Cholera is also a disease that has killed many people since it emerged out of the dirty water and filthy living conditions of Calcutta India early in 1800. From then there have occurred eight cholera pandemics.  A cholera pandemic is an epidemic that can last for many years spreading to many countries, across, continents and oceans. The first cholera outbreak spread from India to South East Asia, Middle East and Russia killing many people in its wake. The recent numbers of cholera deaths are still high although they can not be compared to those in the pandemics of 1800. The decrease in deaths has been due to medical advances made so far.

Syphilis

Syphilis is caused by the corkscrew shaped bacteria called Treponema Pallidum. It is a disease that has been written about, debated over, and has affected many cultures it has come in contact with. The first syphilis epidemic occurred at the end of the 15th century in Europe. At the time blames were placed on travelers, prostitutes and even soldiers. For many years, syphilis and gonorrhea were taken to be the same. It is in the 19th century that a French scientist Phillipe Ricord discovered that the two were different. It is basically a sexually transmitted disease. It is believed to have been named syphilis by an Italian poet named Girolamo Fracastoro. In the 16th century the disease was also called a great pox to distinguish it from smallpox.

Tuberculosis

Its history goes back many years, a period in which it has been a major killer. It has been known under many names in the course of its history. It is a difficult disease to diagnose and many have confused it with other diseases. The name tuberculosis was introduced in the first half of the 19th century and it basically refers to a diseased condition caused by infectious agents that are known as tuberculosis bacteria or tubercle bacilli. The other names it was called are phthisis, Scrofula, Tabes, Bronchitis and many others. Many attempts were made to cure it to no avail making people to believe that it was a punishment from God. The first breakthrough came in 1882 by a German bacteriologist and since many discoveries were made leading to development of its vaccine.

Hemophilia and porphyria

These are genetic blood disorders that have serious effects on people. For instance it serious affected the crowned heads of Europe. It is believed that the rise of the Spanish dictator Francisco Franco can be traced to a lack of a heir to the throne because of hemophilia. . The collapse of the Romanov dynasty in Russia is also attributed to hemophilia in the family. Many British monarchs could not manage their kingdoms because of these disorders. Porphyria can cause mental illnesses that affect people’s lives.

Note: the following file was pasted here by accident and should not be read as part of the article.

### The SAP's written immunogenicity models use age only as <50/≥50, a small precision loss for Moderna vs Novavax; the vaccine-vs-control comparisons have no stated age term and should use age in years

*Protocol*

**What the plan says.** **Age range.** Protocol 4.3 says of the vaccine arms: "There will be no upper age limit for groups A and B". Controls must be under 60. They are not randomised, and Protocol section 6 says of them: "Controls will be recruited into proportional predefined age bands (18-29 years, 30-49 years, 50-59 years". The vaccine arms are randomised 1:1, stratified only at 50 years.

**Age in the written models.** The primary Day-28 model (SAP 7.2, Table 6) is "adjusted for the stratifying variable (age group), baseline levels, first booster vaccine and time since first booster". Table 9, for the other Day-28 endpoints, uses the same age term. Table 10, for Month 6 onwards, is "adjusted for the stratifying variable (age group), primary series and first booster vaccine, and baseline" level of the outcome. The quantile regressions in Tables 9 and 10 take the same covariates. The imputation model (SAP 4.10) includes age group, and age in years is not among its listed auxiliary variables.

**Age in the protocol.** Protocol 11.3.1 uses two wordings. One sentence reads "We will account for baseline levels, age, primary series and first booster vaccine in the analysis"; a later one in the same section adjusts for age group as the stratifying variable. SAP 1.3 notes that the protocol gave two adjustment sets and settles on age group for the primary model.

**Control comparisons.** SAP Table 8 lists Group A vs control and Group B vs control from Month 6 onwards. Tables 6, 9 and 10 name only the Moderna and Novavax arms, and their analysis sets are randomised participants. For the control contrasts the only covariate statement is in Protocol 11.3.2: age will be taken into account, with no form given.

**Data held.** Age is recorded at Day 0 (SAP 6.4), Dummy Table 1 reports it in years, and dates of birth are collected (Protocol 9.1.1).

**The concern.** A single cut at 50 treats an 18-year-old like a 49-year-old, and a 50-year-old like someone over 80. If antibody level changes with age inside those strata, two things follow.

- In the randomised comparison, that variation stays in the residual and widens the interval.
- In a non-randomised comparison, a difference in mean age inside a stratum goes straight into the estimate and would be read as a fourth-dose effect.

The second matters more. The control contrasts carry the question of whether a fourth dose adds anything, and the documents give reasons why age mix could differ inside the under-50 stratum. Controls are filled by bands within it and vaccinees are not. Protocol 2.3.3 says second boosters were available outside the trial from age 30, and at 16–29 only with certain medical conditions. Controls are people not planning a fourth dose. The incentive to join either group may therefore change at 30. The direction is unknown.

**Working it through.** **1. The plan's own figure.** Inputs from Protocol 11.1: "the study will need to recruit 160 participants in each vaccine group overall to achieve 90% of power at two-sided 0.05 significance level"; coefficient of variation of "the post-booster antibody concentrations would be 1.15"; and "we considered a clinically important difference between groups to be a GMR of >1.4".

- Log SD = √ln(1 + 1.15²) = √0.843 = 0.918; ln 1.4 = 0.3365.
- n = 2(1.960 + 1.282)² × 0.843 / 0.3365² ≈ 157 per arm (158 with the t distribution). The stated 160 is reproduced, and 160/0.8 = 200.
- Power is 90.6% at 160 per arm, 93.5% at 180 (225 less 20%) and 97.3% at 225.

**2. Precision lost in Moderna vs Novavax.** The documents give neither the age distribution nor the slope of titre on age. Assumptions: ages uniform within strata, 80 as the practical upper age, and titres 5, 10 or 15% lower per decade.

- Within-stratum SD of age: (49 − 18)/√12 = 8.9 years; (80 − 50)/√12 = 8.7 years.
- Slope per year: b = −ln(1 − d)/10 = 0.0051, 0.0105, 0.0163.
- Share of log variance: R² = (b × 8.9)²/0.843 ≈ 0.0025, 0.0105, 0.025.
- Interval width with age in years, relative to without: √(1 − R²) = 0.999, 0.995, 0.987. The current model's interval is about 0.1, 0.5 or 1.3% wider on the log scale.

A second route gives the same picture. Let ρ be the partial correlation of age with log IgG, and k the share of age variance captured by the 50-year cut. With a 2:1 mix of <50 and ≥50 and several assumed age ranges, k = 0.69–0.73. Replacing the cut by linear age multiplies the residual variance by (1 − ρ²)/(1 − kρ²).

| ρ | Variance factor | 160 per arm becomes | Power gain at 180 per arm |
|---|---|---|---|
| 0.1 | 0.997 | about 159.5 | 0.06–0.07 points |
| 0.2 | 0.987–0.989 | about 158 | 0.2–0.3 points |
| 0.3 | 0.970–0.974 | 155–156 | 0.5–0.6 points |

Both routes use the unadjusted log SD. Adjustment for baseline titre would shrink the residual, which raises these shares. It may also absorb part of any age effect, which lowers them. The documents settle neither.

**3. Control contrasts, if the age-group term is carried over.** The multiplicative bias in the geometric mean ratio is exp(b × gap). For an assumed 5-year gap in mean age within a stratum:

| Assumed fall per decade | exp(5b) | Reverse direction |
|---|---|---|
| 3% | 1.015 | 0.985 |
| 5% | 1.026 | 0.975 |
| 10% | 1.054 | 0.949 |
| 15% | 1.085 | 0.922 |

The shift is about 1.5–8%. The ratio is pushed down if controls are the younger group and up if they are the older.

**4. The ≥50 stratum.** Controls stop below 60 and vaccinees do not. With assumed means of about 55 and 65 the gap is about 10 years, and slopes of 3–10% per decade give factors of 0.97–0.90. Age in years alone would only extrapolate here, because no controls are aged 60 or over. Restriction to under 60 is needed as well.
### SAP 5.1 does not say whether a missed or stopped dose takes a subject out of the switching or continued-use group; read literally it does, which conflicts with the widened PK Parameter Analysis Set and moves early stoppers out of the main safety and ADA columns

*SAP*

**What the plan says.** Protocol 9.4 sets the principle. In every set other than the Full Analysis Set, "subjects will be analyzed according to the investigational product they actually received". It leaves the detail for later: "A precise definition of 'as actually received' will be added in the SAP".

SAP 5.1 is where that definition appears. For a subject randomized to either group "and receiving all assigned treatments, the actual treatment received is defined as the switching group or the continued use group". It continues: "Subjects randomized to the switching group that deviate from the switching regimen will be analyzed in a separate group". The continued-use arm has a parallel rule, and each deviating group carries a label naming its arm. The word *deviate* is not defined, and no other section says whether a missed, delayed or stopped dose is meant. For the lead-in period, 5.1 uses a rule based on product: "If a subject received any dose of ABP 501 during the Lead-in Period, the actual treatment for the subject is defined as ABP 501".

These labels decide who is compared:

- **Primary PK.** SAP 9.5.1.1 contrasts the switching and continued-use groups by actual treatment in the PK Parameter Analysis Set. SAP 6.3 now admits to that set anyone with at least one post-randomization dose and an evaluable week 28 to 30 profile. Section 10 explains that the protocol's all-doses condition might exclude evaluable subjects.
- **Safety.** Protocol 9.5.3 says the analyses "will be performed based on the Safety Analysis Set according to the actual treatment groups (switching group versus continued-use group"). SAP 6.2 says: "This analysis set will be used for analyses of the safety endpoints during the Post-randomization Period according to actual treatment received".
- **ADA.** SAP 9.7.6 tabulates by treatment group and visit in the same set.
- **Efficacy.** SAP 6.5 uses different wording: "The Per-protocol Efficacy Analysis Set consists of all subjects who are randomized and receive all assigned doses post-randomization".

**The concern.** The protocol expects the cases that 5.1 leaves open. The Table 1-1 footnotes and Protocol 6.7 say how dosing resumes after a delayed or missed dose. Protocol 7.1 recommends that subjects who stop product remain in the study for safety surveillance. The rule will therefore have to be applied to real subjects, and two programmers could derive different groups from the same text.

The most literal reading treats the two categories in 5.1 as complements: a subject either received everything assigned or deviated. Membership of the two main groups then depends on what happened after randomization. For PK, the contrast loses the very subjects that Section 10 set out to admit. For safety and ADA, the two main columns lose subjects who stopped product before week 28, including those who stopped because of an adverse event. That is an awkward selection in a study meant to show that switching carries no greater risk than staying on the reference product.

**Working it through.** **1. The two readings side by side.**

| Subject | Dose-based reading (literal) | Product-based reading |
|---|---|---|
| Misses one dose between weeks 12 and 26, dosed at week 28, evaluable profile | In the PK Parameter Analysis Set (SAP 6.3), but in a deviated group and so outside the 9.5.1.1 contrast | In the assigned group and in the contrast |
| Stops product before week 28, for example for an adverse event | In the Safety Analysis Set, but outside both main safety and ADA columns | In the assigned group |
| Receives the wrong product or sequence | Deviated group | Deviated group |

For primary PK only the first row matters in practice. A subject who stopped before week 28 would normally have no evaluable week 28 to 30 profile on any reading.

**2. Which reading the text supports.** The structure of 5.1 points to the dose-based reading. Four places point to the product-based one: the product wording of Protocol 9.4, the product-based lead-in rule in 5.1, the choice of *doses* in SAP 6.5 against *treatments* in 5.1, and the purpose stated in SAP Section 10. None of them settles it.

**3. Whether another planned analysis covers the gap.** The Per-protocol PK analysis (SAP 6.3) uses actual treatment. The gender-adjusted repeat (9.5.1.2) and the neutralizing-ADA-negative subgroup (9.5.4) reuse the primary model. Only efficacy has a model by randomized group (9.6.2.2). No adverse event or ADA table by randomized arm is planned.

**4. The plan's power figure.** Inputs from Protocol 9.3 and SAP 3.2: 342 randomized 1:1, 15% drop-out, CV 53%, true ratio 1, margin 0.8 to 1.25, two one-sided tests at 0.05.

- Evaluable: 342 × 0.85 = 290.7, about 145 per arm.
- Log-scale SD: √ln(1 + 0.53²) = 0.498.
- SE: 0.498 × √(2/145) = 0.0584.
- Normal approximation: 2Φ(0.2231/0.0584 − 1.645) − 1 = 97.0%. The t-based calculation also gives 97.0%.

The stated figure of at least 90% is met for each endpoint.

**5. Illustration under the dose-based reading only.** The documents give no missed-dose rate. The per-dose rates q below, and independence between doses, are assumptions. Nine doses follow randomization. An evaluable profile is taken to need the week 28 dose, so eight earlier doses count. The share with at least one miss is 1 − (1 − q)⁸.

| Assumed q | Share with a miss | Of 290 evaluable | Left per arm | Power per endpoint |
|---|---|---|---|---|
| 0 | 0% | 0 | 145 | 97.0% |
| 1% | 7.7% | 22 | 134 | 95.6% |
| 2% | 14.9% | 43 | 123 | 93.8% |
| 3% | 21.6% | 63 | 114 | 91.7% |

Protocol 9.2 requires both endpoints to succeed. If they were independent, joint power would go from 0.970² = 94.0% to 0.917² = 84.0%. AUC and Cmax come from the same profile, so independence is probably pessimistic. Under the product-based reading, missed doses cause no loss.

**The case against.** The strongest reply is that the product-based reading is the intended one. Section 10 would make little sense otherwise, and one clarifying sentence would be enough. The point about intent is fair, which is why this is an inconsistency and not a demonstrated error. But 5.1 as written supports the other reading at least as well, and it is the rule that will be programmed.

Potato blight

This occurred in the 1800s were it destroyed the staple food for the Irish people. This shows that diseases do not just affect humans but also what humans eat. This disease brought about a major famine that saw many Irish people migrate to America. It was discovered that the blight was caused by a fungus called Phytophthora infestans whose cure was discovered in 1882 some 40 years after the famine.

HIV/AIDS

This is a disease that is the headache to many scientists today.  Its timeline began in 1981 whereby an outbreak of a rare form of cancer was reported in the New York Times among gay men in New York and California it was later identified as Kaposi’s sarcoma and later HIV/AIDS. This was just the beginning of what is now the biggest concern of health care in modern times. It has been 30 years now but the disease continues to plague many societies.  It may be said that the disease has just been around for 30 years but it is believed that this syndrome has been in the world longer than its thought. Examination of blood samples from a man who died in Africa in 1959 from a mysterious death show that he actually died from complications similar to those of HIV. Many attempts to find its cure have been made. Just last year scientists from the University of Northern Carolina announced that they had decoded the structure of the HIV genome. How this will help in the fight of this deadly disease still remains to be seen.

Conclusion

The history of diseases has been a along one, and the way people have been affected is more or less the same. People still experience fear and ignorance, prejudice, anxiety, isolation and panic just as it happened thousands of years ago. What is important though is that the more people know about these diseases, the better they can fight their effects, this is the advantage that the present day people have over those in the medieval times.